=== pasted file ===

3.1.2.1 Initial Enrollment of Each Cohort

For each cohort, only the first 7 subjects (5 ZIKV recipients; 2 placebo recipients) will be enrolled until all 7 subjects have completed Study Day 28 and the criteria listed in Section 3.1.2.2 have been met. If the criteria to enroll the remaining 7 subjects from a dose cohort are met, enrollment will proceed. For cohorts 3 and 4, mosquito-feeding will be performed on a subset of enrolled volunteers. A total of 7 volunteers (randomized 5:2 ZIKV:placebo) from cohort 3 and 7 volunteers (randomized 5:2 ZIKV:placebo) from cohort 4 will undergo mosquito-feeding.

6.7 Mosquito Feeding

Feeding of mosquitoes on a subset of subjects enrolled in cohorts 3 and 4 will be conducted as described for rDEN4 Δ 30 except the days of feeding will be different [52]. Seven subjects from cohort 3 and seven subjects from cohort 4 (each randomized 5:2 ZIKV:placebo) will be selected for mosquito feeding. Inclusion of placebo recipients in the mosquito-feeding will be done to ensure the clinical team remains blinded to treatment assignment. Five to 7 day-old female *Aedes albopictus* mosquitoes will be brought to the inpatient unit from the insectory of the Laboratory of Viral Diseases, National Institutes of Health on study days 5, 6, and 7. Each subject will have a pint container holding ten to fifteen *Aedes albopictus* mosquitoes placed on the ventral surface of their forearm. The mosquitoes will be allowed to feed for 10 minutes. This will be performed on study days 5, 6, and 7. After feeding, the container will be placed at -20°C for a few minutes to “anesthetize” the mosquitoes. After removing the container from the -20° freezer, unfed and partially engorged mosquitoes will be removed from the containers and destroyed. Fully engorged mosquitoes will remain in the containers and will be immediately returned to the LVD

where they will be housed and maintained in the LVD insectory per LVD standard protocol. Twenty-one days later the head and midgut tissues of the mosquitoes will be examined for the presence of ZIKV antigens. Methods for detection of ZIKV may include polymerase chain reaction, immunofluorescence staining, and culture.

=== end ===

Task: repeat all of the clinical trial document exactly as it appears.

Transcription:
3.1.2.1 Initial Enrollment of Each Cohort

For each cohort, only the first 7 subjects (5 ZIKV recipients; 2 placebo recipients) will be enrolled until all 7 subjects have completed Study Day 28 and the criteria listed in Section 3.1.2.2 have been met. If the criteria to enroll the remaining 7 subjects from a dose cohort are met, enrollment will proceed. For cohorts 3 and 4, mosquito-feeding will be performed on a subset of enrolled volunteers. A total of 7 volunteers (randomized 5:2 ZIKV:placebo) from cohort 3 and 7 volunteers (randomized 5:2 ZIKV:placebo) from cohort 4 will undergo mosquito-feeding.

6.7 Mosquito Feeding

Feeding of mosquitoes on a subset of subjects enrolled in cohorts 3 and 4 will be conducted as described for rDEN4 Δ 30 except the days of feeding will be different [52]. Seven subjects from cohort 3 and seven subjects from cohort 4 (each randomized 5:2 ZIKV:placebo) will be selected for mosquito feeding. Inclusion of placebo recipients in the mosquito-feeding will be done to ensure the clinical team remains blinded to treatment assignment. Five to 7 day-old female *Aedes albopictus* mosquitoes will be brought to the inpatient unit from the insectory of the Laboratory of Viral Diseases, National Institutes of Health on study days 5, 6, and 7. Each subject will have a pint container holding ten to fifteen *Aedes albopictus* mosquitoes placed on the ventral surface of their forearm. The mosquitoes will be allowed to feed for 10 minutes. This will be performed on study days 5, 6, and 7. After feeding, the container will be placed at -20°C for a few minutes to “anesthetize” the mosquitoes. After removing the container from the -20° freezer, unfed and partially engorged mosquitoes will be removed from the containers and destroyed. Fully engorged mosquitoes will remain in the containers and will be immediately returned to the LVD

where they will be housed and maintained in the LVD insectory per LVD standard protocol. Twenty-one days later the head and midgut tissues of the mosquitoes will be examined for the presence of ZIKV antigens. Methods for detection of ZIKV may include polymerase chain reaction, immunofluorescence staining, and culture.